The police officer who fatally shot Ejaz Choudry, a 62-year-old man suffering from a mental health crisis, has refused to speak with Ontario’s police watchdog about his actions last month.
The Special Investigations Unit (SIU) says the Peel Regional Police officer, whose name has not been released, declined to be interviewed and has also chosen not to submit a copy of his notes.
Under the Police Services Act, officers under investigation, referred to as “subject officers,” cannot be legally compelled to speak with the SIU, the agency said in a news release Thursday afternoon.
The Choudry family’s lawyer said it’s “troubling but not surprising” that the officer won’t speak with the SIU.
“There is nothing he could possibly say that could excuse or justify shooting Ejaz,” said Nader Hasan.
Hasan added that he and the family learned about the subject officer’s refusal to participate in an interview through media reports Thursday, and criticized the SIU for “attempting to normalize” the officer’s lack of cooperation.
“We were not given any kind of a heads up,” he said.
The officer’s refusal marks the third case to come to light in recent weeks in which subject officers have chosen not to speak with the watchdog. CBC News revealed Wednesday that two officers from Peel Region involved in the fatal Tasering of Clive Mensah also refused.
Last month, the SIU also indicated the Peel police officer who fatally shot D’Andre Campbell had declined an interview.
All three cases involve Black people or people of colour whose families say they were struggling with mental health issues.
Debate about officers’ rights
In SIU investigations, subject officers are treated essentially the same as suspects in a criminal investigation. As such, they share the same charter rights as any other member of the public, including the right not to incriminate themselves.
However, the recent cases have sparked debate about whether police officers should be compelled to speak with investigators.
“No one is holding their breath waiting for this SIU investigation,” Hasan said. “We know that they’re a paper tiger with a very poor track record. I hope they prove me wrong, but things like today’s press release do not inspire confidence.”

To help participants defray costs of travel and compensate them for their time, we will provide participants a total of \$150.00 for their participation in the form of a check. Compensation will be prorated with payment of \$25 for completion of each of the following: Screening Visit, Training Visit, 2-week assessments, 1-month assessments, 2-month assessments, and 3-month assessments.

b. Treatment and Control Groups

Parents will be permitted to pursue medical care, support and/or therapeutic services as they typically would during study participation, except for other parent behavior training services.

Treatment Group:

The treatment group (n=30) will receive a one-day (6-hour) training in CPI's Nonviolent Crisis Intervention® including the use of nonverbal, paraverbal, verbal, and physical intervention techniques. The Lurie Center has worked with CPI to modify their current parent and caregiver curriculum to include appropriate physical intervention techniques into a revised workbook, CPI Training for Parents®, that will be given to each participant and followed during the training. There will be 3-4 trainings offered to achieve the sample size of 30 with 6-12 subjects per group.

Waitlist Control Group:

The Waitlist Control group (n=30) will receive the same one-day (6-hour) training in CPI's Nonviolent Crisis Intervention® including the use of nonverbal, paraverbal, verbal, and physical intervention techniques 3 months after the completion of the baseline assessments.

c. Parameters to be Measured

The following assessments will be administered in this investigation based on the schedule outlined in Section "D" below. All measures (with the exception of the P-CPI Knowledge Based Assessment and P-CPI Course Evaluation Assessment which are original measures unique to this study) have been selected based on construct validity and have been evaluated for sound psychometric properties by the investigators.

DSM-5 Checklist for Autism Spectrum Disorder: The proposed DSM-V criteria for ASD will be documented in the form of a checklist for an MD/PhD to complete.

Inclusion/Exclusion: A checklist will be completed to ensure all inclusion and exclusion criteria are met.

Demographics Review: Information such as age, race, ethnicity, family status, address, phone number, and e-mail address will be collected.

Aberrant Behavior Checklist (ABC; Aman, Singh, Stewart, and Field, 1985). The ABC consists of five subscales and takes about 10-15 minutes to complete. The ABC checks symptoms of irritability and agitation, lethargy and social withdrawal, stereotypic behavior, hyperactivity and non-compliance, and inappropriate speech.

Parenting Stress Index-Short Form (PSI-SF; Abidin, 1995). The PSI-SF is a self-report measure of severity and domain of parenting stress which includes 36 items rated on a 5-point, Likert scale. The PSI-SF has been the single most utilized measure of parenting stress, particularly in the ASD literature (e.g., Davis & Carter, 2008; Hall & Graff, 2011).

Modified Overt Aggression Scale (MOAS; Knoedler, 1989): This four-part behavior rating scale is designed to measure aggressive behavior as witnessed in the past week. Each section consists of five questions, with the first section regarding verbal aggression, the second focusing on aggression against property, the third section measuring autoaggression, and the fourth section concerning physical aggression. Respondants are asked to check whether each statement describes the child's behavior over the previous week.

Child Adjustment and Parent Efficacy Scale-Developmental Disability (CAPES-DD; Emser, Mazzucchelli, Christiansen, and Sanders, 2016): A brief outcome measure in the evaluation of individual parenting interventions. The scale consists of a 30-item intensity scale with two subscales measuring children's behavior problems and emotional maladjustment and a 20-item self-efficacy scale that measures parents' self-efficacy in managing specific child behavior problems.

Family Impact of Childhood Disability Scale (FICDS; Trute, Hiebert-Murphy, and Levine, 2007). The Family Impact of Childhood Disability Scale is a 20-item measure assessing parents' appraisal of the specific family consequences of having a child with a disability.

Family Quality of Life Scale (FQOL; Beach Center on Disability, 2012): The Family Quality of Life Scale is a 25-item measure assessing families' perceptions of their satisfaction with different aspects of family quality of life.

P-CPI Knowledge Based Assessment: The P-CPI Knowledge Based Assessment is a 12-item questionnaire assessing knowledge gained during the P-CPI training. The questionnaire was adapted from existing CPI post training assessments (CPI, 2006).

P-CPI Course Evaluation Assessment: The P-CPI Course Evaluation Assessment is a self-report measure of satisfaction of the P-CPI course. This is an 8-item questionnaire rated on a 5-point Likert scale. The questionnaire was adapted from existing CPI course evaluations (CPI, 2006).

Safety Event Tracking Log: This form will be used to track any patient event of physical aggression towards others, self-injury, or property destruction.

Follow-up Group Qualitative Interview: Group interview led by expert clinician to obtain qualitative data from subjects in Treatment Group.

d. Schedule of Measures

In 2019, the SIU filed charges against 15 officers in 13 out of 363 closed cases, amounting to a 3.6 per cent charge rate. The year before, criminal charges were laid against 17 officers in 15 out of 416 cases, again accounting for 3.6 per cent.
Choudry’s family said he suffered from schizophrenia and various other medical conditions, and that they had called a non-emergency line with concerns that he wasn’t taking his medication.
When paramedics arrived, his nephew, Hassan Choudhary, previously told CBC News, they spotted his uncle’s pocketknife — something he kept with him because he felt police “were out to get him.”
Choudry told family members he wanted to kill himself, according to Choudhary, but no mobile crisis unit was deployed to the home.
Instead, police have said they used a Taser and plastic bullets on Choudry, and opened fire when those had no effect.
Choudry died at the scene.
The SIU says it has completed its fieldwork on the case but that the investigation remains open “pending receipt of additional information.”
So far, the agency says it has interviewed nine witness officers, an unspecified number of civilian witnesses and has obtained video footage.
The SIU has not yet interviewed Choudry’s family members, saying it is awaiting a decision on their scheduling.
On that point, Hasan told CBC News that it was “outlandish” for the agency to say it was waiting for the family, adding he has repeatedly told the agency the family wants to participate in the process.
The agency also says it has requested that the family sign a medical release so that investigators can access Choudry’s medical records.
Investigators have collected a police-issued firearm, a stun gun and an anti-riot weapon that fires plastic bullets.
They have also collected a knife from the scene. The knife and firearm have been sent for forensic analysis.
An autopsy was conducted on June 22. The SIU says it is awaiting the results of both the post-mortem and toxicology examinations.
Peel police Chief Nishan Duraiappah previously called for “calm and patience” as the investigation unfolds.